At Market Street, we do not believe in speculating or market timing. We base our asset allocations and investment recommendations on long-term historical analysis which can be supported by evidence-based research. We realize you probably have a lot of questions about the recent Coronavirus (COVID-19) outbreak and what impact it will have on your portfolio and global health in general.
Since I'm not an epidemiologist, I will refrain from providing any detailed context on the virus itself. However, I do believe I can help ease some fears by looking at other modern-day epidemics and the corresponding impact they had on the markets. While we believe this virus will have a limited impact on your long-term portfolio, we understand that these health scares can have a significant toll on those affected by the virus.
Since January 2003, we have had six global health scares. These include SARS (2003), Avian Influenza (Bird Flu, 2006), Swine Flu (2009), MERS (2013), Ebola (2014), and the Zika Virus (2016). The S&P 500 market corrections for each of these epidemics ranged from -5.8% (Ebola) to -12.9% (Zika). These drawdowns can vary slightly depending on the date ranges used to identify the start and peak of the viruses.
For the purposes of this article, I have assumed the drawdowns are a direct result of the underlying viruses and not some other external or market force in play at that time. The benefit of hindsight is that you can see exactly how the events unfolded and apply that lens to how the markets may behave with future epidemics.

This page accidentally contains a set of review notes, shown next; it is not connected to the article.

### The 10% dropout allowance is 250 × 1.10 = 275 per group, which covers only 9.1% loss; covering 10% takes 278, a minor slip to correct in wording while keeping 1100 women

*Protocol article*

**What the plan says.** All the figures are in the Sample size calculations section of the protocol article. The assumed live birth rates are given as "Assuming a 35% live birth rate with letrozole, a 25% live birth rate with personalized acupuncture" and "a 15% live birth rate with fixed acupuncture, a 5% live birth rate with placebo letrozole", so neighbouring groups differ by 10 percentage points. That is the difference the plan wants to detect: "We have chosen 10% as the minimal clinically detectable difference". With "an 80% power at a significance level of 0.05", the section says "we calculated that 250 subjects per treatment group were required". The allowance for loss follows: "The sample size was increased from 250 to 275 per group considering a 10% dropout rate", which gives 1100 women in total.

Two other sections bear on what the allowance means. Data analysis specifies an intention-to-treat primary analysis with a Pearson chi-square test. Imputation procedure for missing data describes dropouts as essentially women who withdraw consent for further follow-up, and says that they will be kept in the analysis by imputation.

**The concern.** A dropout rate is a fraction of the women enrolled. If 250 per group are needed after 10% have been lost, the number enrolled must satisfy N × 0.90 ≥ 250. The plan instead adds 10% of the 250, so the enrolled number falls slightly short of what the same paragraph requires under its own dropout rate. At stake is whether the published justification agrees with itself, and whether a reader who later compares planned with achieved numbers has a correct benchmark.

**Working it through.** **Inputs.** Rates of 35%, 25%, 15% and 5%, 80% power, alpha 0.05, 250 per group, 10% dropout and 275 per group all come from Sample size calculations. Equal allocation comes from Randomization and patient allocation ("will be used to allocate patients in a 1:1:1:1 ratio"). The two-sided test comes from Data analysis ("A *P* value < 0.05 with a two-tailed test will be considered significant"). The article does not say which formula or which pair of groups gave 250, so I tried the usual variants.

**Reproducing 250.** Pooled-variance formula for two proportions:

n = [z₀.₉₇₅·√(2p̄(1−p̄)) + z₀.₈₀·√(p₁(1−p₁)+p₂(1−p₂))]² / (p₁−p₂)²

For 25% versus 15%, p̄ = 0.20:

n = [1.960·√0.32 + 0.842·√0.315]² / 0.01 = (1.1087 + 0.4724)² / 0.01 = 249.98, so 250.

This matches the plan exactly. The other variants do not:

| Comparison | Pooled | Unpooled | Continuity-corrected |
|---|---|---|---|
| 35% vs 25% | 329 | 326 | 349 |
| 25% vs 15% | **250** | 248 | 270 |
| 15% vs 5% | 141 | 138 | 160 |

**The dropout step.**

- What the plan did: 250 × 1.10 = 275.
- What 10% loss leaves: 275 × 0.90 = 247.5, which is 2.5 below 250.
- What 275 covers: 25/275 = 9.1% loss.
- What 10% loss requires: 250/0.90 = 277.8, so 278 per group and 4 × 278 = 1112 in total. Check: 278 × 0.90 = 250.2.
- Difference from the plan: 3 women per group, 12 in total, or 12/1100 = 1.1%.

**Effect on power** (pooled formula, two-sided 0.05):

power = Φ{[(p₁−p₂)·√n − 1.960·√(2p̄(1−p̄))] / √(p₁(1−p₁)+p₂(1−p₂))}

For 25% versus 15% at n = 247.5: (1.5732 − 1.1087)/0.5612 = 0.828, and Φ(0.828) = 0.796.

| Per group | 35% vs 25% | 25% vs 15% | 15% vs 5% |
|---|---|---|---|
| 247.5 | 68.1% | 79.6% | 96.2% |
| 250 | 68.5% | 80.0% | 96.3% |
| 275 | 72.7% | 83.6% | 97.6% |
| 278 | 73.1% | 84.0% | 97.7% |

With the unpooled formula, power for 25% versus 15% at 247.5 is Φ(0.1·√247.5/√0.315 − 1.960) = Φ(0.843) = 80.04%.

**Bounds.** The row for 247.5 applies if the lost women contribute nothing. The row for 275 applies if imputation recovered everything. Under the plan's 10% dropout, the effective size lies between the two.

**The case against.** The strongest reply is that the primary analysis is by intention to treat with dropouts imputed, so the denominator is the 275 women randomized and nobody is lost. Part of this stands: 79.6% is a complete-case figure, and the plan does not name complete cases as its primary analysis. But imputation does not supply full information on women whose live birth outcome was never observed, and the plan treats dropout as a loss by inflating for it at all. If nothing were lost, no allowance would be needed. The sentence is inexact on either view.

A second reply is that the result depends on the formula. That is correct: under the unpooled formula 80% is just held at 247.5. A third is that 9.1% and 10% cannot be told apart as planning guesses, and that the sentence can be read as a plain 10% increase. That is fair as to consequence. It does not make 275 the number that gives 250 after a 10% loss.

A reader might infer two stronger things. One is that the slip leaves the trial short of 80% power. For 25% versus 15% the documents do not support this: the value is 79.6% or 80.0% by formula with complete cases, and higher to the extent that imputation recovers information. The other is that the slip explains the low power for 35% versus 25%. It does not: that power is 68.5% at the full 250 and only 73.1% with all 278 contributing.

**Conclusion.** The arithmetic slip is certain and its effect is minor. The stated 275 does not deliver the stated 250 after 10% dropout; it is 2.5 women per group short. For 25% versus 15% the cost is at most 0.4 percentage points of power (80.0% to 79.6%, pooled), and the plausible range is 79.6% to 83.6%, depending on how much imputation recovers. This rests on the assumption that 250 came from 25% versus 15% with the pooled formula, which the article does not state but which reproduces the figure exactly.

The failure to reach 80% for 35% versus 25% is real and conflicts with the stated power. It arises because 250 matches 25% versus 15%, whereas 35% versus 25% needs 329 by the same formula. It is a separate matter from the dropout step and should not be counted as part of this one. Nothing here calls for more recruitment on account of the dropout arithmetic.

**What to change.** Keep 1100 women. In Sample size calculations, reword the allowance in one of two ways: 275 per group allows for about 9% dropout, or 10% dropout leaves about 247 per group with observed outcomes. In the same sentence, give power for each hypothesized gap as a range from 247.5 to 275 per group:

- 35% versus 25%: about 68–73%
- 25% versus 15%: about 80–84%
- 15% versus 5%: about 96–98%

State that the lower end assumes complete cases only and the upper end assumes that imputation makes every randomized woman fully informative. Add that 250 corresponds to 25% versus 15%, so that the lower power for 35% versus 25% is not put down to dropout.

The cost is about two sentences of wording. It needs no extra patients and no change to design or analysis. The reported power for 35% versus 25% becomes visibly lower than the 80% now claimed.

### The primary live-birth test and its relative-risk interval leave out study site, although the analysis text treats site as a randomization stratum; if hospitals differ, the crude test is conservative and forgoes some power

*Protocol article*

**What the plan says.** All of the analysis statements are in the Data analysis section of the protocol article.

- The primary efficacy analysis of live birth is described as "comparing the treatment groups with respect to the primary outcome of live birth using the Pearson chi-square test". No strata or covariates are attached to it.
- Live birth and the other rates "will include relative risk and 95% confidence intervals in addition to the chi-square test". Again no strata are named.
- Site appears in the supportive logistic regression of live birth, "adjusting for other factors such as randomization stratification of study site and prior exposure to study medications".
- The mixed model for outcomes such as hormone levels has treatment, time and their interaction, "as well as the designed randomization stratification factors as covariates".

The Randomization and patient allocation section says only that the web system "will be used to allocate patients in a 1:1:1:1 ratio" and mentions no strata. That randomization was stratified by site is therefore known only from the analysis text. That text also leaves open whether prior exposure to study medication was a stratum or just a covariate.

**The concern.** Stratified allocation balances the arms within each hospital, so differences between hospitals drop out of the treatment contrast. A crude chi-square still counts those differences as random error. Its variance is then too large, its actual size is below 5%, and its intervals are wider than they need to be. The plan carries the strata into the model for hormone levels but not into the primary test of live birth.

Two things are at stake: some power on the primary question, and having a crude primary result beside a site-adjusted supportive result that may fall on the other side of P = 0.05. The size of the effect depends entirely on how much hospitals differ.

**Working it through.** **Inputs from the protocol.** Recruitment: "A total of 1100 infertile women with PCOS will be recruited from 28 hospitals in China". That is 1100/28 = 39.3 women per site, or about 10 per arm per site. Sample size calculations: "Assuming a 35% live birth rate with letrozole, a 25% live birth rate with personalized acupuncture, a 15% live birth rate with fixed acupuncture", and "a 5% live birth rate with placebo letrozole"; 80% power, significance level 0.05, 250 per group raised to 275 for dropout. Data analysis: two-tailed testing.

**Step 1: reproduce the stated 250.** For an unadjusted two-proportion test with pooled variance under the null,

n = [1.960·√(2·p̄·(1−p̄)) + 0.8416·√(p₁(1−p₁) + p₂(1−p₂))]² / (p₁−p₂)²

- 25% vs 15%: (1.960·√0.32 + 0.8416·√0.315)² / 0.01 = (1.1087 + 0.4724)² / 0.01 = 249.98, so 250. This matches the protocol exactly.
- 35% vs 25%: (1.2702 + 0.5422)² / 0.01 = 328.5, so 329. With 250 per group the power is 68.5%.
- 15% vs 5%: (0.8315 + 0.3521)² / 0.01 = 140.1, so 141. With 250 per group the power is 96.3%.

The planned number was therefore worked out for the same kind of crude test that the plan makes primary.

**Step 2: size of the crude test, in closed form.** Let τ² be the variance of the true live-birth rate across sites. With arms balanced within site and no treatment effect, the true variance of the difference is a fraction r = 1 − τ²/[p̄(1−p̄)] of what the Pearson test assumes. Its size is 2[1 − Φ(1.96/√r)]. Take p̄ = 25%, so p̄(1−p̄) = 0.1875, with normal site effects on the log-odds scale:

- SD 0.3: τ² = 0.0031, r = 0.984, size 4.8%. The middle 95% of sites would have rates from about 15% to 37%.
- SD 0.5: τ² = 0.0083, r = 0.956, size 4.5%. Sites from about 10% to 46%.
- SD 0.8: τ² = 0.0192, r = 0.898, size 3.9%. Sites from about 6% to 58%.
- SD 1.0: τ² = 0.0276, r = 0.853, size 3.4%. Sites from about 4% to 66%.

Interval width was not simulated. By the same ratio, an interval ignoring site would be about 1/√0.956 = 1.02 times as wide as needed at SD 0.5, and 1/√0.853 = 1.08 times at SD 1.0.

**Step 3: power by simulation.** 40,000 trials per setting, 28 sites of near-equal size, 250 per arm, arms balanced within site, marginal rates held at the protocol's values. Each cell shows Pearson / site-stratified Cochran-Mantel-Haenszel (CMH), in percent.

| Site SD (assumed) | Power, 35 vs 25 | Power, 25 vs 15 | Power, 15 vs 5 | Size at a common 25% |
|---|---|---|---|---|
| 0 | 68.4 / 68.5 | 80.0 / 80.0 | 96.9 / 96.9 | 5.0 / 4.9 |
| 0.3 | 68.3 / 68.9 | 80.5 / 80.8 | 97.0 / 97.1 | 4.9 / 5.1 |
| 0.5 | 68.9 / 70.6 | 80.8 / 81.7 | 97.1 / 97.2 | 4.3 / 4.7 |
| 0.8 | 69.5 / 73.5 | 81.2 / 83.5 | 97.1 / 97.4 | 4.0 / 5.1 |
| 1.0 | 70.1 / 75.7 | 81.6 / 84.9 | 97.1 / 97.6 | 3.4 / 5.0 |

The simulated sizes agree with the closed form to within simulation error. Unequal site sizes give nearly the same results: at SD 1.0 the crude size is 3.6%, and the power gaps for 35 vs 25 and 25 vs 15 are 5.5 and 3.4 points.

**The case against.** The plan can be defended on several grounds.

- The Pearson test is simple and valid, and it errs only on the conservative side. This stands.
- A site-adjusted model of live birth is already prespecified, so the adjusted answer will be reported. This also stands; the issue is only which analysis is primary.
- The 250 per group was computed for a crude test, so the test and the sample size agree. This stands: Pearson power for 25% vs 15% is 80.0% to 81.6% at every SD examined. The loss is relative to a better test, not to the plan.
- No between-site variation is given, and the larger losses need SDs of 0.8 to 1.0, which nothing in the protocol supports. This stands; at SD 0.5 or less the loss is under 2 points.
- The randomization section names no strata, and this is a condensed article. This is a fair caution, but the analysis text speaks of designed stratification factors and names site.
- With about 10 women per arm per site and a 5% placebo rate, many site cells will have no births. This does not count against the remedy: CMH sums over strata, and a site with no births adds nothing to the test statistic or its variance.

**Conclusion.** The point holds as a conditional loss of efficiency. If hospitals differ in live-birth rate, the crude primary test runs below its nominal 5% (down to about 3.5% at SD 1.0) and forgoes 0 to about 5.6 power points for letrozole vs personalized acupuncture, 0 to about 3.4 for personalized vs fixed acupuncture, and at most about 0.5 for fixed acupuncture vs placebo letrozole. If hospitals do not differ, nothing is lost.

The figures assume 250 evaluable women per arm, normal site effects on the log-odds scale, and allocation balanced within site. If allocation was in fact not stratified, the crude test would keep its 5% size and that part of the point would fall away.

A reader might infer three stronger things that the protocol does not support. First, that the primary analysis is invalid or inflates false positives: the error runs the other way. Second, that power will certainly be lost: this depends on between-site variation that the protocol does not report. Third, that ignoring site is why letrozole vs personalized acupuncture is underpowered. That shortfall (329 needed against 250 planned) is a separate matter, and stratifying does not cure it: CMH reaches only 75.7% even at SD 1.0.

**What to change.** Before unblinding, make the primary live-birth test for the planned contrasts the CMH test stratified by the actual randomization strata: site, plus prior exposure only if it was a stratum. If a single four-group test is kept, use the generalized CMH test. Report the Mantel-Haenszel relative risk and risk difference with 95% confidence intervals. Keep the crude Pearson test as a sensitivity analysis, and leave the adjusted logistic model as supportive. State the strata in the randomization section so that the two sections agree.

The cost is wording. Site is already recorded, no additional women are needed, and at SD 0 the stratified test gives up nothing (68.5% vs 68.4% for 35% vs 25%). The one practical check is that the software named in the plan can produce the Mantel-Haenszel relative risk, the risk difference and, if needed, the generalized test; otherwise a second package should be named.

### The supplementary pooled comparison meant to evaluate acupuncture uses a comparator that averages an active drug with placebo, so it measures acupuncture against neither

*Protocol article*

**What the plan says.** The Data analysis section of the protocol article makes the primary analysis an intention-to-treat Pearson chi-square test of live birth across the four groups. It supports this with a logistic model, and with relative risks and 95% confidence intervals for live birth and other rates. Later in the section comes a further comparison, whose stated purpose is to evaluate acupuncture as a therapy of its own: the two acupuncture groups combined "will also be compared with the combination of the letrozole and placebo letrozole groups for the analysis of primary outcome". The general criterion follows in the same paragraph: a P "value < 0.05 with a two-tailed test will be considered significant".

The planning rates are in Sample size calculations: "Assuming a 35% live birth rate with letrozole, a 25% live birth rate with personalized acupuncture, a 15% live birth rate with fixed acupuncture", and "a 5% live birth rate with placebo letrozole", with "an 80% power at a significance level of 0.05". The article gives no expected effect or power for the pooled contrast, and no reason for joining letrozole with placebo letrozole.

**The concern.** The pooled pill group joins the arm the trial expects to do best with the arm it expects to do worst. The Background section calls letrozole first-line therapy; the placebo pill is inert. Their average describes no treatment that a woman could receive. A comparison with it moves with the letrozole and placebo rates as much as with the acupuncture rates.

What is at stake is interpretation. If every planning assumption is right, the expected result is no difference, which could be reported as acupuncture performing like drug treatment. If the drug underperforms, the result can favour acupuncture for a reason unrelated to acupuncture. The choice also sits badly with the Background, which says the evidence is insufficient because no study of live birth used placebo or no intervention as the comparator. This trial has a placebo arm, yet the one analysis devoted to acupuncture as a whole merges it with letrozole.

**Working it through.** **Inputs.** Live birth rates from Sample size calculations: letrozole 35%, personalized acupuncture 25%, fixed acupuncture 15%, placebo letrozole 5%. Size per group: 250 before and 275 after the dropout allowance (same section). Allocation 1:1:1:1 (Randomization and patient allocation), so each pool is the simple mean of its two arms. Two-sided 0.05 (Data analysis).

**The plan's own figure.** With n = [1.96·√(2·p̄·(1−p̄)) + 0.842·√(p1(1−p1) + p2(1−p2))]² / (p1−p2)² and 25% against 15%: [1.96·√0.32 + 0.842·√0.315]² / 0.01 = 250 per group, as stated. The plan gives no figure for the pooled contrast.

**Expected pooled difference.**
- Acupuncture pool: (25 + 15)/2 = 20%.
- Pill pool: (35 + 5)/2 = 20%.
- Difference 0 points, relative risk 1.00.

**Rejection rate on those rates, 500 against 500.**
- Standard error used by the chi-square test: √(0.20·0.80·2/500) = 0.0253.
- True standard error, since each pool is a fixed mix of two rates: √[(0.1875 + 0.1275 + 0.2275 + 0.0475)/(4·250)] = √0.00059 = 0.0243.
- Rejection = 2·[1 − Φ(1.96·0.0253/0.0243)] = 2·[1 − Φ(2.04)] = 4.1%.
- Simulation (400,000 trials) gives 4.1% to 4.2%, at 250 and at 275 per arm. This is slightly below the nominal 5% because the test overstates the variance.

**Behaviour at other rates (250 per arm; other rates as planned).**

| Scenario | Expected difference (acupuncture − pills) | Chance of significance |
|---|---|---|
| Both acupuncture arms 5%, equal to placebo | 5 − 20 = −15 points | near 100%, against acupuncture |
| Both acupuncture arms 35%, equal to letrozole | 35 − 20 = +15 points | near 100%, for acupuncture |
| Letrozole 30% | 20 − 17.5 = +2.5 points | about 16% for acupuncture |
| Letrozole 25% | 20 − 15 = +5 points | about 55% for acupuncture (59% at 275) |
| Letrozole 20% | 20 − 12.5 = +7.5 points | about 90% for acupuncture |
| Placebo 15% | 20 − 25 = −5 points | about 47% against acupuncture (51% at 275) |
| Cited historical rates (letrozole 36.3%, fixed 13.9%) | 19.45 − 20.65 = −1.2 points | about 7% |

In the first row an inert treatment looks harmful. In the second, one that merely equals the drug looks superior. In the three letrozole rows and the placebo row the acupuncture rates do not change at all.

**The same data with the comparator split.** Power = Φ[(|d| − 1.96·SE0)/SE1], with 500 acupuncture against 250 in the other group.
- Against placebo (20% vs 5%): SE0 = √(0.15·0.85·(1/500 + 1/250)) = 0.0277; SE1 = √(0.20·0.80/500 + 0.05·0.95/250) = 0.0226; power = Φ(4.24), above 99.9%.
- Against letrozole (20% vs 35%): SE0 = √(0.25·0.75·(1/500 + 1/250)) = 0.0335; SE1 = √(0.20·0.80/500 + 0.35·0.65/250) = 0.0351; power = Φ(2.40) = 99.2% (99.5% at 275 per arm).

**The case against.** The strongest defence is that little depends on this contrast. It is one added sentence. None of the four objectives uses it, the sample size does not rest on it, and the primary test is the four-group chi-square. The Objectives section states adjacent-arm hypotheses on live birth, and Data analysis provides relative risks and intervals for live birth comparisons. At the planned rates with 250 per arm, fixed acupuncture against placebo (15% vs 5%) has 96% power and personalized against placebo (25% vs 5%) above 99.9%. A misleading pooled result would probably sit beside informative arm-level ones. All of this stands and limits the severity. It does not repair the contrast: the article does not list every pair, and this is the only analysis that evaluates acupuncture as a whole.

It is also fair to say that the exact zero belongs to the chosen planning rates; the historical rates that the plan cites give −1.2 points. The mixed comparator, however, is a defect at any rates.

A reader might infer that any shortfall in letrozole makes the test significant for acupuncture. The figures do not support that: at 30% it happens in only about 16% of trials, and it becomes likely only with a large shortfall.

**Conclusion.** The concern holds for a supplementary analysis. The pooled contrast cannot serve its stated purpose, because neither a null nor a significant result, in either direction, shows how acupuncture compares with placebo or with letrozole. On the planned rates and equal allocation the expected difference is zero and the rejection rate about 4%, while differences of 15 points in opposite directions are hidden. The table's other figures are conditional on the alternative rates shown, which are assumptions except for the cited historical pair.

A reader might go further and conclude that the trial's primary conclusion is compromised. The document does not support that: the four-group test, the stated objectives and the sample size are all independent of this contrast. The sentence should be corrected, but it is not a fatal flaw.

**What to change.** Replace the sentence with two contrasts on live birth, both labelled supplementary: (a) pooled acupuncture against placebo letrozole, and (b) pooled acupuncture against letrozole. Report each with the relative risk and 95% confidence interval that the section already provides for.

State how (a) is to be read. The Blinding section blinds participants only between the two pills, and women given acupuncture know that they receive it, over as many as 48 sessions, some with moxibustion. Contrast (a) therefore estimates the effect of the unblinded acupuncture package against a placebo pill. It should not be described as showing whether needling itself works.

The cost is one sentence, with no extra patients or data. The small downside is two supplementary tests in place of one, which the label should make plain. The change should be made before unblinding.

The most fascinating discovery is how the markets tend to bottom right before the peak outbreak period. Furthermore, the market bottom tends to be followed by a steep V-shape recovery (sharp drawdown with a proceeding rapid recovery) as the outbreak begins to wind down. None of the previous occurrences led to long-term market disruptions nor did they initiate an economic recession.
The chart below from Dow Jones Market Data shows how the Dow Jones performed from the end of an epidemic over the corresponding 6-month and 12-month periods:
Ebola was the deadliest modern-day epidemic we have faced with 28,500 cases and 11,300 deaths for a mortality rate of 40% while SARS resulted in 8,100 cases and 774 deaths. As of the time of this writing, we have seen 77,600 cases of the Coronavirus and 2,600 deaths. By comparison, the seasonal flu impacts 9-40 million people per year and caused an estimated 80,000 deaths in 2018!
If we use these prior epidemics as evidence on what to expect going forward, you shouldn’t need to worry about the long-term impact on your portfolio. As we saw in the market yesterday, it is likely that we will continue to see short-term volatility until the current outbreak peaks and starts to level off. We will take these opportunities to proactively harvest losses and rebalance your portfolio back to target as our long-term investment philosophy calls for. During these periods of uncertainty, we will trust the process and allow the historical context to continue to drive our long-term decisions.
Please let us know if you have any questions. We look forward to hearing from you!
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